Japan and NE strengthening cultural ties through movies
16 documentaries from the region to feature at Yamagata International Documentary Film Festival 2019
IMPHAL, Oct. 9 (EMN): The Yamagata International Documentary Film Festival 2019, which will commence in Japan’s northern city of Yamagata (Honshu) from October 10 to the 17th, will feature 16 documentaries from North East India under a special section- “Rustle of Spring, Whiff of Gunpower: Documentaries from Northeast India,” according to Film Society of Manipur (FSM).
The films from Manipur are Aribam Syam Sharma’s “Orchids of Manipur”, “Yelhou Jagoi: The Dances of Lai Haraoba”, “The Monpas of Arunachal Pradesh”, Haobam Paban Kumar’s “Phum-Shang” and Oinam Doren’s “Songs of Mashangva”.
Other films mostly based in Assam in the upcoming festival are Pinky Brhma Choudhury’s “An Autumn Fable”, Mukul Haloi’s “Tales from Our Childhood”, Gautam Bora’s “Old Man River”, Subasri Krishnan’s “What the Fields Remember”, Altaf Mazid’s “The Broken Song”, while the two films based in Arunachal Pradesh are Sanjay Kak’s “In the Forest Hangs a Bridge” and Moji Riba’s “Prayers for New Gods”.
Shillong-based filmmaker Tarun Bhartiya’s films “When the Hens Crow” and “Not Allowed” besides Prem Vaida’s “New Rhythms” in Nagaland and Nepoleon Thanga’s “MNF: The Mizo Uprising” will also be part of the special section of the festival (October 11-14) to be held at two different venues.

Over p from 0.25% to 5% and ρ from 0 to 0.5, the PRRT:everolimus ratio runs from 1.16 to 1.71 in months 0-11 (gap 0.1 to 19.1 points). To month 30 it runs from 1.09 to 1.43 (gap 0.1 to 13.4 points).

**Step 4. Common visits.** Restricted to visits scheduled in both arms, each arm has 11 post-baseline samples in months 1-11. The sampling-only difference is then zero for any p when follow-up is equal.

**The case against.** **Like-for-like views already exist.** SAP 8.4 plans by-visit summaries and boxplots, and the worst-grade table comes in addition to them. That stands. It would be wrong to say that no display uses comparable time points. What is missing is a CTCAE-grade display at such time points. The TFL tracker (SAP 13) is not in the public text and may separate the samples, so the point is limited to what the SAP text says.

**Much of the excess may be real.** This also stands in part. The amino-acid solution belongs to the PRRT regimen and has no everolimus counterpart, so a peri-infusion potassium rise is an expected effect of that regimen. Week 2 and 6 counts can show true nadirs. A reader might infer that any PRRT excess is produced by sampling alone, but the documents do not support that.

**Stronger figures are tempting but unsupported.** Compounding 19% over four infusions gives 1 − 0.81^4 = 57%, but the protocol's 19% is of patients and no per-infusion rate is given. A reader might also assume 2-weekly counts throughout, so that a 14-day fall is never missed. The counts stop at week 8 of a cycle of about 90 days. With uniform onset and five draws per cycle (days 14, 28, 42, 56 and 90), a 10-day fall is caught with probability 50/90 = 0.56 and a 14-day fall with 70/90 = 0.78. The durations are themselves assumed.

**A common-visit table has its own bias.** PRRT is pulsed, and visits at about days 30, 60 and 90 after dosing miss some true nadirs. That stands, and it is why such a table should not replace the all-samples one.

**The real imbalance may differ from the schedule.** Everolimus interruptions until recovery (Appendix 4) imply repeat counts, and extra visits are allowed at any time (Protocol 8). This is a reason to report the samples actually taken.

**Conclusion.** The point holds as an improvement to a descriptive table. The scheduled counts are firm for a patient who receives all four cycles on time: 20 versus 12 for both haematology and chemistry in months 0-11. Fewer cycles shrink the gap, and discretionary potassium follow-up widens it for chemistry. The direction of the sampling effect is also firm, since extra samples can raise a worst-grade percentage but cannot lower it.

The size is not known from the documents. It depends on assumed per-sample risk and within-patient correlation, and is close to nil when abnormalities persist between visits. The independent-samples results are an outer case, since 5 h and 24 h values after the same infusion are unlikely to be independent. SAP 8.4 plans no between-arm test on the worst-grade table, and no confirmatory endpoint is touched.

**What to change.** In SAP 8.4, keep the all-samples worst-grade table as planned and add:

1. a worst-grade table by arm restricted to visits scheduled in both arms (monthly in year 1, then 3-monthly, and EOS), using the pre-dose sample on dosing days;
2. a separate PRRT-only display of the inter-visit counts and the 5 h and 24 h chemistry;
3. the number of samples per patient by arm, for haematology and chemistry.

The programme has been set by the festival authority in collaboration with the Sasakawa Peace Foundation as part of its ongoing initiative “Preserving and Sharing the Histories and Memories of North East India”, FSM informed through a press release on Tuesday.
The Sasakawa Peace Foundation has invited Manipur’s legendary filmmaker Aribam Syam Sharma and young dynamic filmmaker Haobam Paban Kumar to attend the festival and deliver talks in the post-screening events.
“It is some sort of cultural exchange programme,” said Meghachandra Kongbam, president of FSM which is affiliated to the Federation of Film societies of India. “Cultural ties between Japan and NE India will be more strengthened,” he added.
There will also be a symposium on ‘Documentaries from Northeast India / When Margins Becomes the Centre’ to be participated by Pinky Brahma Choudhury, Haobam Paban Kumar and Moji Riba, and it will be moderated by Tarun Bhartiya, besides opening a North East India Audio-Visual Archive under the department of Mass Communication, St. Anthony’s College Shillong.
“Surrounded by Tibet, China, Myanmar and Bangladesh, the Northeast region of India connects to the mainland via a slender stretch of land of just 22 kilometre in width, euphemistically called the “chicken neck,” wrote the organiser of the festival on its official website. “With more than 200 languages and scores of tribes, from hill societies to valley dwelling cultures, Northeast India could be celebrated as a microcosm of diversity.”